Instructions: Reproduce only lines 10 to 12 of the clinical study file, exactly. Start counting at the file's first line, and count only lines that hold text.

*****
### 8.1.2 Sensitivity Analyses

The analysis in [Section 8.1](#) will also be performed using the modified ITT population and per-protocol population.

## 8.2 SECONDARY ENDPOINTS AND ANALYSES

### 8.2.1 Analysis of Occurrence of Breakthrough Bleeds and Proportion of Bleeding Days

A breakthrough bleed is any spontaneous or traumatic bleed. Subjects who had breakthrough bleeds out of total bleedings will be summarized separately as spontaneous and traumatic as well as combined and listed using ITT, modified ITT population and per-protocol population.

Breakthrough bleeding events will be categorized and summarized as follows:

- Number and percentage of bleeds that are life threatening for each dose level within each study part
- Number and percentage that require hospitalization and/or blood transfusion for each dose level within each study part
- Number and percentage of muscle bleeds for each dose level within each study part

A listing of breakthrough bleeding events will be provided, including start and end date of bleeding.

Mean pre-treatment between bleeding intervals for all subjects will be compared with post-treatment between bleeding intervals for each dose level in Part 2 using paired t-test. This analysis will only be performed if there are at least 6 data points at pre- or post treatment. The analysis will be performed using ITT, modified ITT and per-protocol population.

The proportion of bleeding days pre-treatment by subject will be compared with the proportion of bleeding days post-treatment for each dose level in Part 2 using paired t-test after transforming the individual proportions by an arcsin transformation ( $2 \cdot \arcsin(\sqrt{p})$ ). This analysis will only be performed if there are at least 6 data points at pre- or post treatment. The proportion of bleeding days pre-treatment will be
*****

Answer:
A listing of breakthrough bleeding events will be provided, including start and end date of bleeding.

Mean pre-treatment between bleeding intervals for all subjects will be compared with post-treatment between bleeding intervals for each dose level in Part 2 using paired t-test. This analysis will only be performed if there are at least 6 data points at pre- or post treatment. The analysis will be performed using ITT, modified ITT and per-protocol population.

The proportion of bleeding days pre-treatment by subject will be compared with the proportion of bleeding days post-treatment for each dose level in Part 2 using paired t-test after transforming the individual proportions by an arcsin transformation ( $2 \cdot \arcsin(\sqrt{p})$ ). This analysis will only be performed if there are at least 6 data points at pre- or post treatment. The proportion of bleeding days pre-treatment will be